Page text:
اب ابجد ابد


أَبْجَدْ

The first of a series of eight words comprising the letters of the Arabic alphabet [in the order in which they were originally disposed, agreeing with that of the Hebrew and Aramaic, but with six additional letters: they are variously written and pronounced; generally as follows: أَبْجَدَ هَوَّزْ حُطِّى كَلَمَنْ سَعْفَصْ قَرَشَتْ ثَخَذْ ضَظَغْ: but the Arabs of Western Africa write the latter four thus: صعفض قرست ثخذ ظغش]: (Ḳ and TA in art. بجد: [in both of which are related several fables concerning the origin of these words:]) accord. to the general opinion, the word ابجد is of foreign origin, [like each of the words following it,] and therefore its first letter [as well as each of the others] is a radical. (TA.) [Hence, الأَبْجَدُ signifies The alphabet. You say حُرُوفُ الأَبْجَدِ The letters of the alphabet.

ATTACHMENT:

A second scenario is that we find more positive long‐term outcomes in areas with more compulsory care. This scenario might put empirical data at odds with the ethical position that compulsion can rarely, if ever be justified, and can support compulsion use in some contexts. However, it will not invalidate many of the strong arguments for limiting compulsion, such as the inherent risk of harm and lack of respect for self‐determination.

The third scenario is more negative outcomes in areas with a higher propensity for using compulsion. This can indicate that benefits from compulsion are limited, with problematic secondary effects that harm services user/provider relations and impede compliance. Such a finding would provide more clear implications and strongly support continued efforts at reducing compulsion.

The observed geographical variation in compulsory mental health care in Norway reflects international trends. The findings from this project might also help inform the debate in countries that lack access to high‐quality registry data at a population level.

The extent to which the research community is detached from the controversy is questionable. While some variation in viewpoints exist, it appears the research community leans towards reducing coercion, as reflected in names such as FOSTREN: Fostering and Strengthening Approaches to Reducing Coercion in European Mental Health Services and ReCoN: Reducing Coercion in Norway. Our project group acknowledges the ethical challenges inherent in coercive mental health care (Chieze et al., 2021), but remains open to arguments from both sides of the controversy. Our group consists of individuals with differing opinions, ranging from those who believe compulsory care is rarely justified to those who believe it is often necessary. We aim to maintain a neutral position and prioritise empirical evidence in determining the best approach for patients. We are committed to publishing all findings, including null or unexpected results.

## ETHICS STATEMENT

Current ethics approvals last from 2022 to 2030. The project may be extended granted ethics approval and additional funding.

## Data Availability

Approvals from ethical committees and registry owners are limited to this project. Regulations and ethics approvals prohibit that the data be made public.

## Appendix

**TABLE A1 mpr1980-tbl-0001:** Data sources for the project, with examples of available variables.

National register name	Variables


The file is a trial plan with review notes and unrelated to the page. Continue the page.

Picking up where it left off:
It is probable (as De Sacy has observed in his Ar. Gram., 2nd ed., i. 8,) that the Arabic alphabet originally consisted of only twenty-two letters: for some of the ancient Arabs called Saturday ابجد, Sunday هوزّ, and so on to قرشت inclusive; calling Friday عَرُوبَةُ.
In the lexicon entitled “El-ʼEyn,” the letters of the alphabet are arranged nearly according to their places of utterance; as follows: ع, ح, ه, خ, غ, ق, ك, ج, ش, ض, , س, ز, ط, د, ت, ظ, ذ, ث, ر, ل, ن, ف, ب, م, و, ا, ى: and this order has been followed in the Tahdheeb and Moḥkam and some other lexicons.]